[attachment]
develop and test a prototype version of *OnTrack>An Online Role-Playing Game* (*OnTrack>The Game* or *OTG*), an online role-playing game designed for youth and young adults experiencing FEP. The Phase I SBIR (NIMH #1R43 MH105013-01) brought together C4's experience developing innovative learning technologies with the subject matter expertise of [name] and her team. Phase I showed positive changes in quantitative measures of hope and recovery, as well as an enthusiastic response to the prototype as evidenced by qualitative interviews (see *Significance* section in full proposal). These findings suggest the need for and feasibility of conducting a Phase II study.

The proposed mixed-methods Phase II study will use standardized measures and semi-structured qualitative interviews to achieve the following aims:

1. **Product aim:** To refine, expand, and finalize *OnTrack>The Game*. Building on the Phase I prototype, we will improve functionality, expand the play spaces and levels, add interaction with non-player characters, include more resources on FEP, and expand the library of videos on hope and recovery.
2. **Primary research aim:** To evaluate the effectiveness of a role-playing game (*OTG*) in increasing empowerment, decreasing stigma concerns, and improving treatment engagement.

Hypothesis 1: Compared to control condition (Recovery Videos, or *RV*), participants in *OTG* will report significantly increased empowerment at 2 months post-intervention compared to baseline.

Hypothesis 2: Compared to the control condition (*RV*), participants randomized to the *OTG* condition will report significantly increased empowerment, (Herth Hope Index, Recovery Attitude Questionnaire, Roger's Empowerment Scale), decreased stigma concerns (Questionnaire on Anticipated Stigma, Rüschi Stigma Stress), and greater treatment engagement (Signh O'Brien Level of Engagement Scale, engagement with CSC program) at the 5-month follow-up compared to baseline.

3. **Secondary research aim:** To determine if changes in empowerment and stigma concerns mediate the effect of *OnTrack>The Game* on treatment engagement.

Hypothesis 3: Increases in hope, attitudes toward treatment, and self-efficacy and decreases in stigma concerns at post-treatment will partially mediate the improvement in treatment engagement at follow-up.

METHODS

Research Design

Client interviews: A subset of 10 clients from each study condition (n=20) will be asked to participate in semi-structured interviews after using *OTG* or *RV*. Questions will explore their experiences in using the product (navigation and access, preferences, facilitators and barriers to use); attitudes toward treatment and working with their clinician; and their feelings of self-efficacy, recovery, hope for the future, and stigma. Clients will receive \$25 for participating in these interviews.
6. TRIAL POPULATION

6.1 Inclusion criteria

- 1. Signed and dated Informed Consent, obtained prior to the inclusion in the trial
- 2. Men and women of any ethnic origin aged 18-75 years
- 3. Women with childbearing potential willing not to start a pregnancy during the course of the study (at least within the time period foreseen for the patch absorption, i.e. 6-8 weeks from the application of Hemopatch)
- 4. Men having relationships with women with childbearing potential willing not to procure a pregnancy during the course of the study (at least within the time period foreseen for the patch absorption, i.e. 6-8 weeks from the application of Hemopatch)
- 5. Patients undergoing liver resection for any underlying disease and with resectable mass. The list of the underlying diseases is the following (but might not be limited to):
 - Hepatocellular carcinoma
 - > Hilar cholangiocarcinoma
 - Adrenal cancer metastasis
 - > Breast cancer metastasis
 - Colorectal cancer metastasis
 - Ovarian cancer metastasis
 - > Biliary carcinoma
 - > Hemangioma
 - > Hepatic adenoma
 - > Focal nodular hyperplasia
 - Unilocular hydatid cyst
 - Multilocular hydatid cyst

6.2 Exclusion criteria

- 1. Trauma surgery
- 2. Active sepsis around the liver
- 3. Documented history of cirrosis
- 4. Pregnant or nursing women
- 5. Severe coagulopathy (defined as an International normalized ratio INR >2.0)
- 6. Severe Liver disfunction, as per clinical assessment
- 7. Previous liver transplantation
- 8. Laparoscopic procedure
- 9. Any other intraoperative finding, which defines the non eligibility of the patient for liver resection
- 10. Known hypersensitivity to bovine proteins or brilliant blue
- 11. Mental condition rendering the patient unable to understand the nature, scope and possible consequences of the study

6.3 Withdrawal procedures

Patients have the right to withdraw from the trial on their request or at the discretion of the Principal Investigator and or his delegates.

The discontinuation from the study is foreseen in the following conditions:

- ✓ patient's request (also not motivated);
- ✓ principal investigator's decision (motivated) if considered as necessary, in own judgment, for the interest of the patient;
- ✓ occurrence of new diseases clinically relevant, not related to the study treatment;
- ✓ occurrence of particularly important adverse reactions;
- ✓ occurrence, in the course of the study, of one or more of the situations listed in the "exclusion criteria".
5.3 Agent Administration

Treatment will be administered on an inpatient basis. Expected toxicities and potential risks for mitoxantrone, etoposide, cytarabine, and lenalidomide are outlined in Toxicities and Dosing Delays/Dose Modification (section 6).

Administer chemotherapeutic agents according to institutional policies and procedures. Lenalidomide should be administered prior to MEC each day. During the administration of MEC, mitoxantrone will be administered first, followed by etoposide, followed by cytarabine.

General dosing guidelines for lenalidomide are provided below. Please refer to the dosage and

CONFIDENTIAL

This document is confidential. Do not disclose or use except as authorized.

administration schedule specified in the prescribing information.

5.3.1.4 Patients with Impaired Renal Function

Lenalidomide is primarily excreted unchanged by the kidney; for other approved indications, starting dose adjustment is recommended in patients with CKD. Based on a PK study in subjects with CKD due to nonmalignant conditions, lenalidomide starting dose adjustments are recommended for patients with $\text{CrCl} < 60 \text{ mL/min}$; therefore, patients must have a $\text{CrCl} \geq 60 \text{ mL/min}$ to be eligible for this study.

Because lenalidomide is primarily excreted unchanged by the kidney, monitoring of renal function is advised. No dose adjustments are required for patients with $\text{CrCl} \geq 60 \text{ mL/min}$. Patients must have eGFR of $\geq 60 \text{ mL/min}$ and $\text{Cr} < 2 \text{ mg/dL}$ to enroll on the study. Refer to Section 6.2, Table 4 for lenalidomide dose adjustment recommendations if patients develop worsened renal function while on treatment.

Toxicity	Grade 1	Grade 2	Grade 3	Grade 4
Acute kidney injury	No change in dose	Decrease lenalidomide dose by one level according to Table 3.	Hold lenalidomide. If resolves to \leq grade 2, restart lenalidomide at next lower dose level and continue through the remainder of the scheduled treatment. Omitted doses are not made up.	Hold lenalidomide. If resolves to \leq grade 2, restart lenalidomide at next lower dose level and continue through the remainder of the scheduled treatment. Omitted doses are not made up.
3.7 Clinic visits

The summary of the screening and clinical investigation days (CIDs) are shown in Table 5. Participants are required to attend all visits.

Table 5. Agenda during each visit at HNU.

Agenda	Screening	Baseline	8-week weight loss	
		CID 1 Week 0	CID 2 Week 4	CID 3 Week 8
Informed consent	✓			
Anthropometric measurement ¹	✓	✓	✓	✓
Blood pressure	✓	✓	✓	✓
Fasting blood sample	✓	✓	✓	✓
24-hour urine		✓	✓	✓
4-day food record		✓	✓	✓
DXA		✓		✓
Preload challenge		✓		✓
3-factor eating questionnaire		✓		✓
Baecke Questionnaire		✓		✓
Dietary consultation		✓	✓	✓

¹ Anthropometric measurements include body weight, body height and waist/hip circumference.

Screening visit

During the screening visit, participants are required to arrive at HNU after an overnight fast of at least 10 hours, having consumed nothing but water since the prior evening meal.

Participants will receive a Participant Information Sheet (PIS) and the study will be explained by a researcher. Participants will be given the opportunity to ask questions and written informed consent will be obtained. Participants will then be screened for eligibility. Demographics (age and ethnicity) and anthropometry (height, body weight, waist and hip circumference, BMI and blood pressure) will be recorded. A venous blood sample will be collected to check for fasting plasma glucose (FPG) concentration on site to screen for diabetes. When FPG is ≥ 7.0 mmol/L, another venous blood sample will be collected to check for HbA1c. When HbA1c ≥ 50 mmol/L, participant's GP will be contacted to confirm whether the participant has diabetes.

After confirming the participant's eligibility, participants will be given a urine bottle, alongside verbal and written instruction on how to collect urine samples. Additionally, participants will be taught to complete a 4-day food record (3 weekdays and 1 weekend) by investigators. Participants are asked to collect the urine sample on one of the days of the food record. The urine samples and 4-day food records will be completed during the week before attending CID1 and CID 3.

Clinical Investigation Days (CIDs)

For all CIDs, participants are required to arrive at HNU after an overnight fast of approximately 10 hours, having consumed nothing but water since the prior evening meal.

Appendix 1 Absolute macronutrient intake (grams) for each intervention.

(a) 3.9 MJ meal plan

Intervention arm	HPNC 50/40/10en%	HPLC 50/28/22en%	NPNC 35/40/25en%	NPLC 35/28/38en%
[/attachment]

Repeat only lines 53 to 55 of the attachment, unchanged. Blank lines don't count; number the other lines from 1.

Administer chemotherapeutic agents according to institutional policies and procedures. Lenalidomide should be administered prior to MEC each day. During the administration of MEC, mitoxantrone will be administered first, followed by etoposide, followed by cytarabine.

General dosing guidelines for lenalidomide are provided below. Please refer to the dosage and

CONFIDENTIAL